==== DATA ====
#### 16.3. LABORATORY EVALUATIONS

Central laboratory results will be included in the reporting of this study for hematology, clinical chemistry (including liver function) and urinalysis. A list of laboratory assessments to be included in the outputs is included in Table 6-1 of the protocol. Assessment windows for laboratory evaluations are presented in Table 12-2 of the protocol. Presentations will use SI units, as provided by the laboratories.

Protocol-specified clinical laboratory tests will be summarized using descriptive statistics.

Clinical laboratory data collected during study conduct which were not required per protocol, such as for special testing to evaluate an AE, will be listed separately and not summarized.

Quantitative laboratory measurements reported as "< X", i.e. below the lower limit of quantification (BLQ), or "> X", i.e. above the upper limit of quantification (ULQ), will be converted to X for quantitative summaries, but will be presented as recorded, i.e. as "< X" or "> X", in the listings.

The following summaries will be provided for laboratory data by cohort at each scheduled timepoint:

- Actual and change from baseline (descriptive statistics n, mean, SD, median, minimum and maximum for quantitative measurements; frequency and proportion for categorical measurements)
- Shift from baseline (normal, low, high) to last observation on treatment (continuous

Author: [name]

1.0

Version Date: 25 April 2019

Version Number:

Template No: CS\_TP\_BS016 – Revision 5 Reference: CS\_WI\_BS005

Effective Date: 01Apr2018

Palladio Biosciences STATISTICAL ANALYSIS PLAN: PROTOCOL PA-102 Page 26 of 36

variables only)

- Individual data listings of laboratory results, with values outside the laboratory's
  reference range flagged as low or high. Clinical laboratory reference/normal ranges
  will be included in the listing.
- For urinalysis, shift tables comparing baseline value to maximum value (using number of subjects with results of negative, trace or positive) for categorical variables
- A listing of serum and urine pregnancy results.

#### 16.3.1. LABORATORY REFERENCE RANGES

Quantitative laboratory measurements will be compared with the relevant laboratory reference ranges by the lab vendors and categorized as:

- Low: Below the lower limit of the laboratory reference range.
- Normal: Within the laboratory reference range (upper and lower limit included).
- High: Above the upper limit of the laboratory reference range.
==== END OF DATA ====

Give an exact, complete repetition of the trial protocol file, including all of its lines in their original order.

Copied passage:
#### 16.3. LABORATORY EVALUATIONS

Central laboratory results will be included in the reporting of this study for hematology, clinical chemistry (including liver function) and urinalysis. A list of laboratory assessments to be included in the outputs is included in Table 6-1 of the protocol. Assessment windows for laboratory evaluations are presented in Table 12-2 of the protocol. Presentations will use SI units, as provided by the laboratories.

Protocol-specified clinical laboratory tests will be summarized using descriptive statistics.

Clinical laboratory data collected during study conduct which were not required per protocol, such as for special testing to evaluate an AE, will be listed separately and not summarized.

Quantitative laboratory measurements reported as "< X", i.e. below the lower limit of quantification (BLQ), or "> X", i.e. above the upper limit of quantification (ULQ), will be converted to X for quantitative summaries, but will be presented as recorded, i.e. as "< X" or "> X", in the listings.

The following summaries will be provided for laboratory data by cohort at each scheduled timepoint:

- Actual and change from baseline (descriptive statistics n, mean, SD, median, minimum and maximum for quantitative measurements; frequency and proportion for categorical measurements)
- Shift from baseline (normal, low, high) to last observation on treatment (continuous

Author: [name]

1.0

Version Date: 25 April 2019

Version Number:

Template No: CS\_TP\_BS016 – Revision 5 Reference: CS\_WI\_BS005

Effective Date: 01Apr2018

Palladio Biosciences STATISTICAL ANALYSIS PLAN: PROTOCOL PA-102 Page 26 of 36

variables only)

- Individual data listings of laboratory results, with values outside the laboratory's
  reference range flagged as low or high. Clinical laboratory reference/normal ranges
  will be included in the listing.
- For urinalysis, shift tables comparing baseline value to maximum value (using number of subjects with results of negative, trace or positive) for categorical variables
- A listing of serum and urine pregnancy results.

#### 16.3.1. LABORATORY REFERENCE RANGES

Quantitative laboratory measurements will be compared with the relevant laboratory reference ranges by the lab vendors and categorized as:

- Low: Below the lower limit of the laboratory reference range.
- Normal: Within the laboratory reference range (upper and lower limit included).
- High: Above the upper limit of the laboratory reference range.